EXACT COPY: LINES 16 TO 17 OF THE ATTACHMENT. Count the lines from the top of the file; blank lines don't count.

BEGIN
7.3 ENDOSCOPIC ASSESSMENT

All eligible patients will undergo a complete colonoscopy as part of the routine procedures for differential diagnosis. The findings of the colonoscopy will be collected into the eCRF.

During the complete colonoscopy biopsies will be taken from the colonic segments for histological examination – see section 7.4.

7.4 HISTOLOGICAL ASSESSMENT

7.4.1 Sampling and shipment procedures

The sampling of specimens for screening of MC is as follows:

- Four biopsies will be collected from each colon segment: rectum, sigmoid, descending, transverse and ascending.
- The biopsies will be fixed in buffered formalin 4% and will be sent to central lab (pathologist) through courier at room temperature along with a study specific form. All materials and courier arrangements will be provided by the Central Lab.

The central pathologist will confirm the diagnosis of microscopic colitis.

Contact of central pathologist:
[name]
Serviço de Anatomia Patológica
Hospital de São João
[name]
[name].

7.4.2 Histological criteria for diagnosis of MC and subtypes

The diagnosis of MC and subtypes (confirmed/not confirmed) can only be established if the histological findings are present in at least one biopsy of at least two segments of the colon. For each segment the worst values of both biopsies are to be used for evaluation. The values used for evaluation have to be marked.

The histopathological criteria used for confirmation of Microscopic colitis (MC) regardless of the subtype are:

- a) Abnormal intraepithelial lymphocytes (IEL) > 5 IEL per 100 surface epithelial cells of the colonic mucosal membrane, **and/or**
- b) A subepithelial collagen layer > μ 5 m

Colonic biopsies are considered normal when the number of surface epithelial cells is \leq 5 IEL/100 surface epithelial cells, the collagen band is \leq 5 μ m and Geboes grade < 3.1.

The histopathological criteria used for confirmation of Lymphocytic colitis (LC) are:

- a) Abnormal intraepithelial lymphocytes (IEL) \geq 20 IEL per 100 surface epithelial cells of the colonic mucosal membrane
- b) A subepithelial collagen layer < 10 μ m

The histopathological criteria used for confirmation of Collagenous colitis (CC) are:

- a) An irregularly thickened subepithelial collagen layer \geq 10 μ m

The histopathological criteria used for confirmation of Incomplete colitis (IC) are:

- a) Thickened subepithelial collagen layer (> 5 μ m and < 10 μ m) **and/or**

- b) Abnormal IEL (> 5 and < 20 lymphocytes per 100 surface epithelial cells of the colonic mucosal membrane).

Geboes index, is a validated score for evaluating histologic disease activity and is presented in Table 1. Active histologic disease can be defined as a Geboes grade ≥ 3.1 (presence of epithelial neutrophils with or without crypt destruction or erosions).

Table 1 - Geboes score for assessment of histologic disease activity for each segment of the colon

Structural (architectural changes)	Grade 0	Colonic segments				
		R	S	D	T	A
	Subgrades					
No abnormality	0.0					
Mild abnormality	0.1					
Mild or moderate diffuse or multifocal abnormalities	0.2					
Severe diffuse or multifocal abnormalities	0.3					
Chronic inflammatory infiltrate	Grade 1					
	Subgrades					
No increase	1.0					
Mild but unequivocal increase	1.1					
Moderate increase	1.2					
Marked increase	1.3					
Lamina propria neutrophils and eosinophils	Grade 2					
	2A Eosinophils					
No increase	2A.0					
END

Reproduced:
7.4.2 Histological criteria for diagnosis of MC and subtypes

The diagnosis of MC and subtypes (confirmed/not confirmed) can only be established if the histological findings are present in at least one biopsy of at least two segments of the colon. For each segment the worst values of both biopsies are to be used for evaluation. The values used for evaluation have to be marked.